The Charlatan’s story continues to unfold in Detective 779 (April 2003), by Brubaker, Castillo and Von Grawbadger.
The Riddler heads to Arkham, and has a frantic conversation with Johnathan Crane about the Charlatan. The Scarecrow does not seem afraid at all – but then, that’s who he is, right?
And, in a complete cut away from the story, Lucius Fox leaves the hospital. He has been in a coma. You didn’t know that? Maybe because Lucius has not appeared in Detective Comics for over a year, and his period in hospital was never even referred to. But at least you now, too late to send flowers.
Batman learns that the Penguin consulted Mark Merlin before his attack, and goes to see him. Mark Merlin had been a detective with a supernatural bent in the pages of House of Secrets in the early 60s. His final appearance saw him lose his body to the extra-dimensional Prince Ra-Man, as explained in a DC Comics Presents in the 80s. This marks Mark’s first appearance as himself since that.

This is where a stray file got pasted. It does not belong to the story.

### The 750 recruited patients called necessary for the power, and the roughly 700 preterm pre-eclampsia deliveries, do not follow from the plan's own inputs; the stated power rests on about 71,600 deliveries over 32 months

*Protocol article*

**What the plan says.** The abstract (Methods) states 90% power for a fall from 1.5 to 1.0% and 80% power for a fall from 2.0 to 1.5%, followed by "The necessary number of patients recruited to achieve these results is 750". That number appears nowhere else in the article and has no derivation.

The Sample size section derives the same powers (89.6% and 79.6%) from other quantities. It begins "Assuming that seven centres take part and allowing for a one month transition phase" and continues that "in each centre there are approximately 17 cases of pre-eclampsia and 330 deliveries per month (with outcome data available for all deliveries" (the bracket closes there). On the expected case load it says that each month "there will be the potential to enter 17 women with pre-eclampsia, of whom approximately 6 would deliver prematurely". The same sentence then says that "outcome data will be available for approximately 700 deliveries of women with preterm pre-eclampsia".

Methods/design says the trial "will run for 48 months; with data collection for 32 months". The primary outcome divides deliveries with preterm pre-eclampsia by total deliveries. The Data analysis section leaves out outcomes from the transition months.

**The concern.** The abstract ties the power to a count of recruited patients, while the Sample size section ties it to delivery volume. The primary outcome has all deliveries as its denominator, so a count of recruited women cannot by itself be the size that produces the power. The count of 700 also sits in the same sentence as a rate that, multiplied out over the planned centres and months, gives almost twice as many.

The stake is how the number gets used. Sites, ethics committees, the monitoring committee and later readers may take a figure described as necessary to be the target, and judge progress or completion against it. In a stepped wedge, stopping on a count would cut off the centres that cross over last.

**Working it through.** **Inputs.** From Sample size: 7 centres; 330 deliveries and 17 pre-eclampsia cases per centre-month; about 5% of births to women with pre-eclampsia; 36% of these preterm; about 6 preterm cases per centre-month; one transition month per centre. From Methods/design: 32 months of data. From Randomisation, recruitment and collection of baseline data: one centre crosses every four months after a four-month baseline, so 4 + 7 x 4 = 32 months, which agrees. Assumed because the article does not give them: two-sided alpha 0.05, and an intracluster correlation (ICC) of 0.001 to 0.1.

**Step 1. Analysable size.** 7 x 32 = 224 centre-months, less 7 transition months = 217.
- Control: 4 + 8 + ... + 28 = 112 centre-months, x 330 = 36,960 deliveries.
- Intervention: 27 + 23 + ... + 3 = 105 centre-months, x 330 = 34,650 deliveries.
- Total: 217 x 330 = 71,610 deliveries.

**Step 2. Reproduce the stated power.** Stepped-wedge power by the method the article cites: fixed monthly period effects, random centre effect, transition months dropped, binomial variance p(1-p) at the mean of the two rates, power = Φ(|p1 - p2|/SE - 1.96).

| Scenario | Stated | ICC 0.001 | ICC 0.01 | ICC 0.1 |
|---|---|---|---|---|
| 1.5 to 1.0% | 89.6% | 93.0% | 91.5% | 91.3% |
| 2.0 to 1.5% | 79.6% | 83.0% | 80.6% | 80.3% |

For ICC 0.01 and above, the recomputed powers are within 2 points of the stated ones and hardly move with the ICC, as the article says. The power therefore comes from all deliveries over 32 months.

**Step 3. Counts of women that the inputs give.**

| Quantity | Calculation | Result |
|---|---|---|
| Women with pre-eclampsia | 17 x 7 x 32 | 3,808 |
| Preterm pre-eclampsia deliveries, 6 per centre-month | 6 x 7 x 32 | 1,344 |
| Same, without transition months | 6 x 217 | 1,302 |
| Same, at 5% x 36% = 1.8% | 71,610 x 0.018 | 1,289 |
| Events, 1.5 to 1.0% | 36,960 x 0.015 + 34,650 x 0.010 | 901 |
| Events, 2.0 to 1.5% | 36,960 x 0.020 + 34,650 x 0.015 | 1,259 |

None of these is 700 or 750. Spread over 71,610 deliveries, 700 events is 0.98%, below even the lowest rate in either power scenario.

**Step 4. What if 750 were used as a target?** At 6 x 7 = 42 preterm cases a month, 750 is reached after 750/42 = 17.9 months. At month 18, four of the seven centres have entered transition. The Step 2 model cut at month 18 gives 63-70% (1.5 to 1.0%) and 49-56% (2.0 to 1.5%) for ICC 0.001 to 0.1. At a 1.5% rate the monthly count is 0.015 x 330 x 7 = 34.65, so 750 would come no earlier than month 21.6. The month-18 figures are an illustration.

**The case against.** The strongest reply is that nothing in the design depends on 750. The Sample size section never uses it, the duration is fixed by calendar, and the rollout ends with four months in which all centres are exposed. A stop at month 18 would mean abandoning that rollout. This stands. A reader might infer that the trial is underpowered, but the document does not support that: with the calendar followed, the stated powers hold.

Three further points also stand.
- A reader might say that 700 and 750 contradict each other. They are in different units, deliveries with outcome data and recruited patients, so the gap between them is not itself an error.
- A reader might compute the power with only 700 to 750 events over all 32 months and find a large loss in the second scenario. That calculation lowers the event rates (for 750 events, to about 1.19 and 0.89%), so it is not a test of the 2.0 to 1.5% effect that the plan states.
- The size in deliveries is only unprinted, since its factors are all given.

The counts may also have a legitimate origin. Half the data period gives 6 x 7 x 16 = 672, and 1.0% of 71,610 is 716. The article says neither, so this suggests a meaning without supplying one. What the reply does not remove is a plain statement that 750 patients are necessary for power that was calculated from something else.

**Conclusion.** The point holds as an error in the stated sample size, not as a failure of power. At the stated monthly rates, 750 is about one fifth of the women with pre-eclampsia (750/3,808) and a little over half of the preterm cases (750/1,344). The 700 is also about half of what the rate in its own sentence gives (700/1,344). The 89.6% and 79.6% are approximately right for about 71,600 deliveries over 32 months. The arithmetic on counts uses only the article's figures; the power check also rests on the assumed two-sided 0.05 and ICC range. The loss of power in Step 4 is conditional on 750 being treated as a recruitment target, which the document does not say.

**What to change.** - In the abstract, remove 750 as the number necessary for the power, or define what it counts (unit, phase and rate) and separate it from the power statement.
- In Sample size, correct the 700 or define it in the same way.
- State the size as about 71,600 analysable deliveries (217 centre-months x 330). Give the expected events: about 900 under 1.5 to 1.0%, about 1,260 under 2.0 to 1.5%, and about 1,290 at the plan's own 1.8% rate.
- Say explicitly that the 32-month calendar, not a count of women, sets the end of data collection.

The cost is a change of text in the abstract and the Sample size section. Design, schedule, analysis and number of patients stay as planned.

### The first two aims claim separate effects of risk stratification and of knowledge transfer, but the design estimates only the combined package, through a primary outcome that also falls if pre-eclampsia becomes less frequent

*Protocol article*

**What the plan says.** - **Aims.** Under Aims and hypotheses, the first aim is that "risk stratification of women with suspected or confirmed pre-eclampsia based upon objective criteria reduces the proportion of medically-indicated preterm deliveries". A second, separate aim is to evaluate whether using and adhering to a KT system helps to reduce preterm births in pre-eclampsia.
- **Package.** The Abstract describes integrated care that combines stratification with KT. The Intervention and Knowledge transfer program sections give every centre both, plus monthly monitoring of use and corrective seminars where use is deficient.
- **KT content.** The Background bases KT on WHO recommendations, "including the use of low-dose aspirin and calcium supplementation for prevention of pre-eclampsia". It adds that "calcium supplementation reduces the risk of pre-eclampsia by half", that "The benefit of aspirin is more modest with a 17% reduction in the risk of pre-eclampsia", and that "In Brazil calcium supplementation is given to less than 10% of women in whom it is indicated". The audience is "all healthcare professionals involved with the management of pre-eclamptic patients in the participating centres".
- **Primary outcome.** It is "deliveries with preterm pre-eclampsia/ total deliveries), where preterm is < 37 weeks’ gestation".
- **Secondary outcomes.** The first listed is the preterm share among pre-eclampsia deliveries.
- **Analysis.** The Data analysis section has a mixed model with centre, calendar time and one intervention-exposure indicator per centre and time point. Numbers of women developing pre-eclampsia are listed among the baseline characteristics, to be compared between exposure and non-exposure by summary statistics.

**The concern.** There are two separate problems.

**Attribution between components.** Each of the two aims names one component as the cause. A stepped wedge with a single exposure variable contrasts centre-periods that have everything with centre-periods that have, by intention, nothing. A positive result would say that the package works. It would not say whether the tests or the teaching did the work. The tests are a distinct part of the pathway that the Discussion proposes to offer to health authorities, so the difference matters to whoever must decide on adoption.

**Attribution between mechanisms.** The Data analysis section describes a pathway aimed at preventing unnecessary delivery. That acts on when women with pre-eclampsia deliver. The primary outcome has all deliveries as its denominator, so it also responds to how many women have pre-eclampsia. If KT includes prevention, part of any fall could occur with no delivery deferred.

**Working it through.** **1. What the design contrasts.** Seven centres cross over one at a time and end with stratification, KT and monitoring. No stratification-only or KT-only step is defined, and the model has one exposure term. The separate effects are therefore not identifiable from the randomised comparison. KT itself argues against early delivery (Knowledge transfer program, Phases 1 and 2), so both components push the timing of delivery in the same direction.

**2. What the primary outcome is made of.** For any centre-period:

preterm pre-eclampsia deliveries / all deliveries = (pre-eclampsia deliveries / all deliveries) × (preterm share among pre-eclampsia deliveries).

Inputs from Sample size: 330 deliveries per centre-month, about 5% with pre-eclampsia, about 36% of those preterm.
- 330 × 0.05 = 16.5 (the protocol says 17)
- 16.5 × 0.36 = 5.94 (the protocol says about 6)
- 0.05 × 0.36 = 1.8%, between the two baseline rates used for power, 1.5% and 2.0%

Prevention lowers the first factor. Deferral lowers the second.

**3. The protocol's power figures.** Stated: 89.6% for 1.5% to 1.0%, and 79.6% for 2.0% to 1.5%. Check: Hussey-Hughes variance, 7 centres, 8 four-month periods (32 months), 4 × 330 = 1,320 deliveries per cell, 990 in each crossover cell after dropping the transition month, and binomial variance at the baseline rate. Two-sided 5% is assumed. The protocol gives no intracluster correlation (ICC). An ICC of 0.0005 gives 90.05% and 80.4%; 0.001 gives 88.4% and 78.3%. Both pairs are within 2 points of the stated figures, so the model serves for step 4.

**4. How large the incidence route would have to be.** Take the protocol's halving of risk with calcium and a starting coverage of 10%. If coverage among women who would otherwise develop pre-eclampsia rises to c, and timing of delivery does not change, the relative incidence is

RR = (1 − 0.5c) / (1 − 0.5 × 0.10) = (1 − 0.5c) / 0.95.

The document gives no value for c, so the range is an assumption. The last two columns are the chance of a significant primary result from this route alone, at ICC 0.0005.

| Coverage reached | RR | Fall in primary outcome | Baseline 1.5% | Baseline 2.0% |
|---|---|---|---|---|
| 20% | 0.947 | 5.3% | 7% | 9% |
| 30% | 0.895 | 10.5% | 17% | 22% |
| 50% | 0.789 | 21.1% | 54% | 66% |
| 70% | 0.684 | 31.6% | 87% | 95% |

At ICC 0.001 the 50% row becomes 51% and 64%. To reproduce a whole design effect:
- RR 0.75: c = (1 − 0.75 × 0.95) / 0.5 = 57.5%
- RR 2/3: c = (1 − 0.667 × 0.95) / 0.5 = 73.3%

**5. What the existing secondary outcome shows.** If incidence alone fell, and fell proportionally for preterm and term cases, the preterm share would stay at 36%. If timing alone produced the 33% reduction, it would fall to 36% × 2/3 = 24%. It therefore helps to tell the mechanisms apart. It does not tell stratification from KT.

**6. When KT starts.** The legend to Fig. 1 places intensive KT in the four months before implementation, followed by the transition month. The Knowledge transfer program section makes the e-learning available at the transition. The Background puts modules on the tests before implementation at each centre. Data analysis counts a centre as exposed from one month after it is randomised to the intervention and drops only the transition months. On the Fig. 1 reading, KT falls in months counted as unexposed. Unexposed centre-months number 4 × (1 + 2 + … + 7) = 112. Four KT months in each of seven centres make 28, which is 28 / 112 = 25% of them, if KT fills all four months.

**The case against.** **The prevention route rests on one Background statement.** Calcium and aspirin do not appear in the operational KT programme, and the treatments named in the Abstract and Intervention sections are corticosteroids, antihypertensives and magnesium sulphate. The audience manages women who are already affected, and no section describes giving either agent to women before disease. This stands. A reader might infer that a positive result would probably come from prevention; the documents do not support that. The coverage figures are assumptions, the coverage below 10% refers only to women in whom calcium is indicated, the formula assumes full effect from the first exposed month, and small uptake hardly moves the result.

Mark tells Batman that the Penguin wanted protection from a ghost, of Paul Sloan, a famous actor, who disappeared eight years earlier.
Bruce Wayne arranges to attend the theatre with Jim Gordon and Barbara, and Barbara casually gets Sloan’s wife to talk about her husband, and his dangerous way of getting too much into his roles, and his strange behaviour, shortly before vanishing.
And during the performance, Bruce spots something Phantom of the opera-like, changes clothes, and winds up confronting the scarred Charlatan. Sloan manages to get away, but Batman knows who he is now.
Paul Sloan is clearly a re-working of Paul Sloane, the actor who got scarred while playing Two-Face, and wound up committing crimes in that persona. Sloane had most recently appeared in this book, shortly after Crisis (shortly after this blog took over form the previous one).
Gagne and Gagne pit Superman against Spore. Say no more!